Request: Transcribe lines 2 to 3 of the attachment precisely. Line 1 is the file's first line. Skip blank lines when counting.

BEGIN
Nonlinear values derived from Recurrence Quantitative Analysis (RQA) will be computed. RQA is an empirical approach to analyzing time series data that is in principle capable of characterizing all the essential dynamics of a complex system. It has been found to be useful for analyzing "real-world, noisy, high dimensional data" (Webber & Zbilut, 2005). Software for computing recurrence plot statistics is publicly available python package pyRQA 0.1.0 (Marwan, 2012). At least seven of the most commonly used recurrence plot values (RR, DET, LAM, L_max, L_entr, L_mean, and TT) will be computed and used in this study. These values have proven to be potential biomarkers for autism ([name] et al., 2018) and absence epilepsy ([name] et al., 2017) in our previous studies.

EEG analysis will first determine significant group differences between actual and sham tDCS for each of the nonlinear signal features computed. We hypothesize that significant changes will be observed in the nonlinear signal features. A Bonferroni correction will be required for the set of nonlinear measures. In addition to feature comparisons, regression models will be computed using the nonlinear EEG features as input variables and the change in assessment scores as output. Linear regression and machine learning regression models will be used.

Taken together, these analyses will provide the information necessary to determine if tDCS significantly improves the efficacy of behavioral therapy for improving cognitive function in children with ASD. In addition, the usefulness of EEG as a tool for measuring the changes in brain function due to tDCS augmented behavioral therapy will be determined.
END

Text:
EEG analysis will first determine significant group differences between actual and sham tDCS for each of the nonlinear signal features computed. We hypothesize that significant changes will be observed in the nonlinear signal features. A Bonferroni correction will be required for the set of nonlinear measures. In addition to feature comparisons, regression models will be computed using the nonlinear EEG features as input variables and the change in assessment scores as output. Linear regression and machine learning regression models will be used.

Taken together, these analyses will provide the information necessary to determine if tDCS significantly improves the efficacy of behavioral therapy for improving cognitive function in children with ASD. In addition, the usefulness of EEG as a tool for measuring the changes in brain function due to tDCS augmented behavioral therapy will be determined.